Liar Liar

Liar, Liar: The Theory, Practice, and Destructive Properties of Deception by G. Paulsen

Paulsen, Gary. Liar, Liar: The Theory, Practice, and Destructive Properties of Deception. New York: Wendy Lamb Books, 2011. Print.

Kevin Spencer, the fourteen year-old protagonist of Gary Paulsen’s latest novel, is a consummate and unashamed liar.  He considers lying to be second nature, “a way of life”; even going so far to proclaim that it is his duty to lie for the greater good because it makes things easier for everyone.  In his words, the secret to successful lying is that “people only listen for what they want to hear, so I only tell them that.”  Possessing this particular skill also means he’s never been caught in a lie.

This novel chronicles a week in Kevin’s life, the week in which his lying gets out of control and his life goes from “zero to crap”.  He lies to his classmate about a medical illness to get out of working on an assignment, lies to his teachers so he can get skip class and spend more time trying to impress a girl, and lies to his parents to get his siblings in trouble.  Along the way, he explains the rules behind “good” lying as he rationalizes and justifies his actions, until finally he is forced to face the fact that his lying has consequences.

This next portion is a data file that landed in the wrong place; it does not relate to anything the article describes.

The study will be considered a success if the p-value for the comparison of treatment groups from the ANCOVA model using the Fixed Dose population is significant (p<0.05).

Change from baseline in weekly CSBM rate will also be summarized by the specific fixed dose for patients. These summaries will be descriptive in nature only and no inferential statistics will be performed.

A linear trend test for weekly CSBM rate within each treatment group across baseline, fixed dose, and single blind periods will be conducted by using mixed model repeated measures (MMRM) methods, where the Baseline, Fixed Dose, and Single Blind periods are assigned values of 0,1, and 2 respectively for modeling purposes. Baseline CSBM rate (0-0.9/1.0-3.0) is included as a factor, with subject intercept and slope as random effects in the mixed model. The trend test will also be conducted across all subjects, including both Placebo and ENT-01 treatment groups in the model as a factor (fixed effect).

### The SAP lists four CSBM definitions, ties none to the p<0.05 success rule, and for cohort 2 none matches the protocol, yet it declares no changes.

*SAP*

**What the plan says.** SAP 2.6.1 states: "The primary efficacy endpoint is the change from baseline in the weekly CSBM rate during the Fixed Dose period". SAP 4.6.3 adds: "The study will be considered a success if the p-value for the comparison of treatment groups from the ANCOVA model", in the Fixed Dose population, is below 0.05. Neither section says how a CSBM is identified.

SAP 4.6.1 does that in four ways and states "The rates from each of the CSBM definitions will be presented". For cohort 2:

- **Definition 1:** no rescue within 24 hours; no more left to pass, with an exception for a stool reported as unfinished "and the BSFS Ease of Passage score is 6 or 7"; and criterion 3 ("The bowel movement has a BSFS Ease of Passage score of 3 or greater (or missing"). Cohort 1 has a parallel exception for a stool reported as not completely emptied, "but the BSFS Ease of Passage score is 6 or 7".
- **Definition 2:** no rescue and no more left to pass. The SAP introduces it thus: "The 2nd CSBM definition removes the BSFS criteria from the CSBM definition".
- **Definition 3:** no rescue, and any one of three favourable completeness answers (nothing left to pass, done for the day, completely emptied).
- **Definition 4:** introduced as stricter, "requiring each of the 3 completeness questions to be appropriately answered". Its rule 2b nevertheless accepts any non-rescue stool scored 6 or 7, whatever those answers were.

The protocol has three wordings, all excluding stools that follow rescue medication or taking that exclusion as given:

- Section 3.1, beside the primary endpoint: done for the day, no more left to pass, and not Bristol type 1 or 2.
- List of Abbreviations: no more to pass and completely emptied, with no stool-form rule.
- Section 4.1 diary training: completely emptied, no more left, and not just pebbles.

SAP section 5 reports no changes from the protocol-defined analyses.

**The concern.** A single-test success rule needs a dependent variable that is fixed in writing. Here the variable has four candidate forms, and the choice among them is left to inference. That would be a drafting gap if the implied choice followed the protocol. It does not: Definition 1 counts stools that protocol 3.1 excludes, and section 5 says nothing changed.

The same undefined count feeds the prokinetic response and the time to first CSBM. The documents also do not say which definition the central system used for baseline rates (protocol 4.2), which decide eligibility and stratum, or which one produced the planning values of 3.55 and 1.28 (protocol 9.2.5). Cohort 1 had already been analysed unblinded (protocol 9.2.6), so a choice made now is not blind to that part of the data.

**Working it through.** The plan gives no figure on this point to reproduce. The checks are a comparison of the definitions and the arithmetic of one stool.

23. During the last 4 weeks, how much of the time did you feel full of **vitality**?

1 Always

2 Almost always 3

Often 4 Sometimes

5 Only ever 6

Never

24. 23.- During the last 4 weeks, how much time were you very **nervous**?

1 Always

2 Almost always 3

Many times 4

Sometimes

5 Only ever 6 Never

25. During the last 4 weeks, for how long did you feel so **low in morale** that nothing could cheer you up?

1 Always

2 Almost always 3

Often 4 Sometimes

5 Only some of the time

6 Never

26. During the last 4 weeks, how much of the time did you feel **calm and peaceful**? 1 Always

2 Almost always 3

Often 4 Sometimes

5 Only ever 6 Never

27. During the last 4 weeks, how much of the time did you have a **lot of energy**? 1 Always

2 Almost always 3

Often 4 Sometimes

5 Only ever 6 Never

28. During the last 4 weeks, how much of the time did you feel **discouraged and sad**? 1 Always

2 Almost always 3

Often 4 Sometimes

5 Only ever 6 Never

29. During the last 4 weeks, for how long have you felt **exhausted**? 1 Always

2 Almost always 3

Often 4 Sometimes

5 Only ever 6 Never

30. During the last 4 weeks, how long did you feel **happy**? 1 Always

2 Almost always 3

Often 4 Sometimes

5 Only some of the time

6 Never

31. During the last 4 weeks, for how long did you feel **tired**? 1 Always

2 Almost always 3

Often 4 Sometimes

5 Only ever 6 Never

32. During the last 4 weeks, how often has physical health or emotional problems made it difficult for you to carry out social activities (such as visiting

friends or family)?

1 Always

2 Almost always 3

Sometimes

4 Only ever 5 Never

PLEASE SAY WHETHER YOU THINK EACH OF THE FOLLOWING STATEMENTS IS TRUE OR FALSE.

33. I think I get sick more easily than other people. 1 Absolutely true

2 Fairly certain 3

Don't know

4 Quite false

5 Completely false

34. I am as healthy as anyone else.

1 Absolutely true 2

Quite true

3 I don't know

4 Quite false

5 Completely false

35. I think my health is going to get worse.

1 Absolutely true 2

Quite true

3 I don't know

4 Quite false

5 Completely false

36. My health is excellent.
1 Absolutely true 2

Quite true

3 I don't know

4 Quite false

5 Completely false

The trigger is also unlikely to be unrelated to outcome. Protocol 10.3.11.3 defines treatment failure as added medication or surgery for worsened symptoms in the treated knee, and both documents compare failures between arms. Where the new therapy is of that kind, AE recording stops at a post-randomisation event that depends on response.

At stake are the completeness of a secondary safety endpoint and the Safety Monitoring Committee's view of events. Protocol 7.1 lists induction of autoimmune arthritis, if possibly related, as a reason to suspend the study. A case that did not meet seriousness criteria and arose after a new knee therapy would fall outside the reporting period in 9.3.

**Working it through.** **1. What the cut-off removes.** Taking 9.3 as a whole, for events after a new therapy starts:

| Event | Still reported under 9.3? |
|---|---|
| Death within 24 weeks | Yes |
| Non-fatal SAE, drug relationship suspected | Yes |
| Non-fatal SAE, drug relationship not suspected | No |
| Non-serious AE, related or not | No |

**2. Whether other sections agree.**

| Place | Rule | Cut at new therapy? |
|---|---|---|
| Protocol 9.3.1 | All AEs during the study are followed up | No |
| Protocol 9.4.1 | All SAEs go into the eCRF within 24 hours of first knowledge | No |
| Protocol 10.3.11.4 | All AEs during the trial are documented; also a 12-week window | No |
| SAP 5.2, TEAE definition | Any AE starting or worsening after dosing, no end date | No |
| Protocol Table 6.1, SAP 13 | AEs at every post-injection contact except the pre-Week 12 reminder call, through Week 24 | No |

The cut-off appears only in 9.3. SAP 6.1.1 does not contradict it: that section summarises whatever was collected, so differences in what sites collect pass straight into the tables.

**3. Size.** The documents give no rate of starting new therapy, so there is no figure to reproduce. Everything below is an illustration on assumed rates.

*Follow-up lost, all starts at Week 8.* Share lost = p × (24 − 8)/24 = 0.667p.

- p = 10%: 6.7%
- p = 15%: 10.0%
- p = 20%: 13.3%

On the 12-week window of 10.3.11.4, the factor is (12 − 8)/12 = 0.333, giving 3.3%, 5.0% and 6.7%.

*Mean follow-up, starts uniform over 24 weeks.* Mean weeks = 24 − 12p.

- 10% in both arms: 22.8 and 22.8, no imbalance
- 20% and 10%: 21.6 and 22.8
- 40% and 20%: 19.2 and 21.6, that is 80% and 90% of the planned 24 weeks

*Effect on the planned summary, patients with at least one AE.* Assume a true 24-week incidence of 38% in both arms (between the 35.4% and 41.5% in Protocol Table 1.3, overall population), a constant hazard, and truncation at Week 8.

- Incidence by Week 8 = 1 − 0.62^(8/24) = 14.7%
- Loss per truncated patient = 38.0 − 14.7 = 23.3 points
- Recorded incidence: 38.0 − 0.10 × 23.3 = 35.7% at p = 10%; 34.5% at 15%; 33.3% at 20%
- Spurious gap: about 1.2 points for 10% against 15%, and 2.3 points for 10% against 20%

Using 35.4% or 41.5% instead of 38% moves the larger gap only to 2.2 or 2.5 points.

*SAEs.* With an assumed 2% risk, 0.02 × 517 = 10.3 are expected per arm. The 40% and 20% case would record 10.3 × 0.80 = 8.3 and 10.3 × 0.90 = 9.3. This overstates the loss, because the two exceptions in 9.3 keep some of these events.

Liar, Liar is full of Paulsen touchstones, including a bright, self-aware teenage protagonist, a cast of quirky supporting characters, and witty and fast-paced dialogue. Ultimately, the novel is stronger on character development and dialogue than on plot.  Although the story moves along briskly enough to keep most readers interested, it is not as satisfying or cohesive as those in Paulsen’s other novels.  The series of events that precipitate Kevin’s eventual realization about the negative effects of his lying are less dramatic than expected, resulting in a rather understated story overall.  Similarly, the romantic interest that drove many of his lies was also left resolved (likely to be continued in the next novel in the series).

Nevertheless, anyone who is a fan of Paulsen’s later novels such as Lawn Boy will still find Liar Liar to be an enjoyable read.  Even if it’s not always clear where Kevin is going with his consistent lying, his inner monologue keeps the journey entertaining.


Recommended: 3 out of 4 stars

Reviewer: Dale Storie

Dale is Public Services Librarian at the John W. Scott Health Sciences Library at the University of Alberta. He has a BA in English, and has also worked in a public library as a children's programming coordinator, where he was involved with story times, puppet shows, and book talks.